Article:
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Thread: Making a convincing ocean?

  1. #1
    New Member
    Registered: Jan 2018

    Making a convincing ocean?

    I'm trying to make an island with a surrounding ocean in Dromed, and I was wondering if anyone has any tips on how to make it look as if the ocean goes on for a while rather than it just being a small box?



    I could use some distant art to mask some of it such as islands or rock formations, but there will be areas where there is just ocean, and as you can see in the screenshot above at the close side where the camera is located, it is very noticeable that it abruptly ends.

    I've noticed in a few FM's this hasn't been hidden; I remember in Pirates Ahoy which had a lot of ocean areas that ended very close to the shore, but is there a way to make it look less abrupt?

  2. #2
    Dóttirin klęšist oft móšur möttli
    Registered: Apr 2015
    Dusky/dark water texture might help. There are some dark water textures in HD Texture Mod
    http://www.ttlg.com/forums/showthread.php?t=144303

  3. #3
    Member
    Registered: Oct 2004
    Location: Ireland/Poland
    These may or may not work, but worth trying:
    1) use cylindrical shape for your ocean - not cubical. This way distance to the horizon line will be always more or less constant.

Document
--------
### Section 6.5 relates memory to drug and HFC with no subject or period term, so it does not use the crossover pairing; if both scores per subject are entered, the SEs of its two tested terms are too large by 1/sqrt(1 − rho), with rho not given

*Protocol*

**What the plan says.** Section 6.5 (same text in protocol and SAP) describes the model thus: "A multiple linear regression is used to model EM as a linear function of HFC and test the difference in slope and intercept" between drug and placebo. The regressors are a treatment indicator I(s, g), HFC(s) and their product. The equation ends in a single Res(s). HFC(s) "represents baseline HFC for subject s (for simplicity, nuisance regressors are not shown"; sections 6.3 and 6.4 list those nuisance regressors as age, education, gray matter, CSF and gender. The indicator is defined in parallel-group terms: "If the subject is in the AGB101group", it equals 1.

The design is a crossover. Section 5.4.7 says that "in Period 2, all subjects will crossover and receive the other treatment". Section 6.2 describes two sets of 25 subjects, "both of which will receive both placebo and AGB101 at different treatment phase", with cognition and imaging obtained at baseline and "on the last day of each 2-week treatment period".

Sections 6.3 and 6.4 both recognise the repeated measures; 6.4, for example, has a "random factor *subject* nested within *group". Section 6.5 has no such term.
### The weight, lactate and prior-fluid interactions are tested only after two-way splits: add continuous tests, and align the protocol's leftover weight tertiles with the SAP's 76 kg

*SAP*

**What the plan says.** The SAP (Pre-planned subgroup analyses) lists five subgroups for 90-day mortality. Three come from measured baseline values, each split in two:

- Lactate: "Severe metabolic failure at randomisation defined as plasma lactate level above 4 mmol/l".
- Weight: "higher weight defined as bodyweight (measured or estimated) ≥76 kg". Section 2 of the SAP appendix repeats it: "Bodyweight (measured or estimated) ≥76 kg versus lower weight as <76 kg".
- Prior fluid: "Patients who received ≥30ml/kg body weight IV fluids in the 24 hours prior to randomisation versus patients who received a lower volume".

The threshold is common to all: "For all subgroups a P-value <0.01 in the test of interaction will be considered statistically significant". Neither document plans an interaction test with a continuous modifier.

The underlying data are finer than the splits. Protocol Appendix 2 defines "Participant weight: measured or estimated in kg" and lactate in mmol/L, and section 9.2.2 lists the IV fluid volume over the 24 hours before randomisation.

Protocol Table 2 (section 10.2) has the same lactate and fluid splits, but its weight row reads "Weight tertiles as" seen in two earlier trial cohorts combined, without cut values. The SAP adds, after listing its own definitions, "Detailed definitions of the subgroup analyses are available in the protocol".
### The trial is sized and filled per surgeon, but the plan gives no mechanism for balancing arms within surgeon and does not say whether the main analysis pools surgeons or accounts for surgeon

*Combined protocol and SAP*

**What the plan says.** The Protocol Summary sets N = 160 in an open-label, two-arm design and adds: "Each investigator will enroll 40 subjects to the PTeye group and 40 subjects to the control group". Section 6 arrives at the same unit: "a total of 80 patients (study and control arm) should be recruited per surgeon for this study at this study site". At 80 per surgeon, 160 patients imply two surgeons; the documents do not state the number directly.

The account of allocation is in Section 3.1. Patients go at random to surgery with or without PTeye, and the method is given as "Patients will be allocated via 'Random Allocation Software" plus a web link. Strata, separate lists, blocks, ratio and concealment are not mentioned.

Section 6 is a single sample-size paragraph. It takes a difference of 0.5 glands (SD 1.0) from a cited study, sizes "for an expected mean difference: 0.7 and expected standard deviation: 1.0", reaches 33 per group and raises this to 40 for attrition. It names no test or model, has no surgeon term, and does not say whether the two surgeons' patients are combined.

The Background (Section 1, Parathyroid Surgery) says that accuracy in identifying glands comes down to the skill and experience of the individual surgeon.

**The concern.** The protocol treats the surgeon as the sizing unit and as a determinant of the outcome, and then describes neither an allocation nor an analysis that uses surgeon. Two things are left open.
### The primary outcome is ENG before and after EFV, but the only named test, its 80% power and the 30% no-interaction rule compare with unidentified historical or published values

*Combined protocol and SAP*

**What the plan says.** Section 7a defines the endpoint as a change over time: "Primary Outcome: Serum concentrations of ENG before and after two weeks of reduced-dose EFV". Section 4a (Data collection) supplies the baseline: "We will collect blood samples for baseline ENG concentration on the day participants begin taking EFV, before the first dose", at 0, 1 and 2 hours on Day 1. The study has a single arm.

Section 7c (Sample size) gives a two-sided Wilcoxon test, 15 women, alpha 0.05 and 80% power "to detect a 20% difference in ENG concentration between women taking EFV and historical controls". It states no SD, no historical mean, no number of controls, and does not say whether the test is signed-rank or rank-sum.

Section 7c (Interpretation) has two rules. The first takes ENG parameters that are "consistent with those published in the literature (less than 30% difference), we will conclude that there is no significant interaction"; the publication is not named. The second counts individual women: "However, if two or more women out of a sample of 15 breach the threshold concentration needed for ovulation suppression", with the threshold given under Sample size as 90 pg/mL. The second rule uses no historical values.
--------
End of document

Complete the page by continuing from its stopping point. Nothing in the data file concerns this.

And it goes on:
2) going one step further - use an upside-down cone shape for the water (you may flatten the bottom in the center by using another solid brush. But this will eliminate the gap you're seeing now between the water surface and the ocean bottom. You will have to stop player from being able to swim faraway, as this would reveal the the trick.
    3) use fog with a large distance. You can use different fog settings for the water volume.

  4. #4
    Member
    Registered: Jan 2000
    Location: Taylors, SC
    Try putting a very small ship silhouette on the horizon.
    Shadowspawn's Thief Pages
    Darkness is always faster than light. No matter how fast light travels, it always finds the dark waiting for it.

  5. #5
    Member
    Registered: Aug 2009
    Location: WearyTaffer
    I wonder if someone could come up with a distant art image of the ocean, something that could be adjusted to cover the gap and give the illusion that the water goes out further as long as you didn't get too close to the edges.

  6. #6
    New Member
    Registered: Jan 2018
    Is it possible to extend the world bound limit? I could set it to double and that would probably give me enough space to make it look better, but I'm not sure if dromed would allow or even be able to handle that.

  7. #7
    Desperately Dodgy Moderator
    Registered: Nov 2001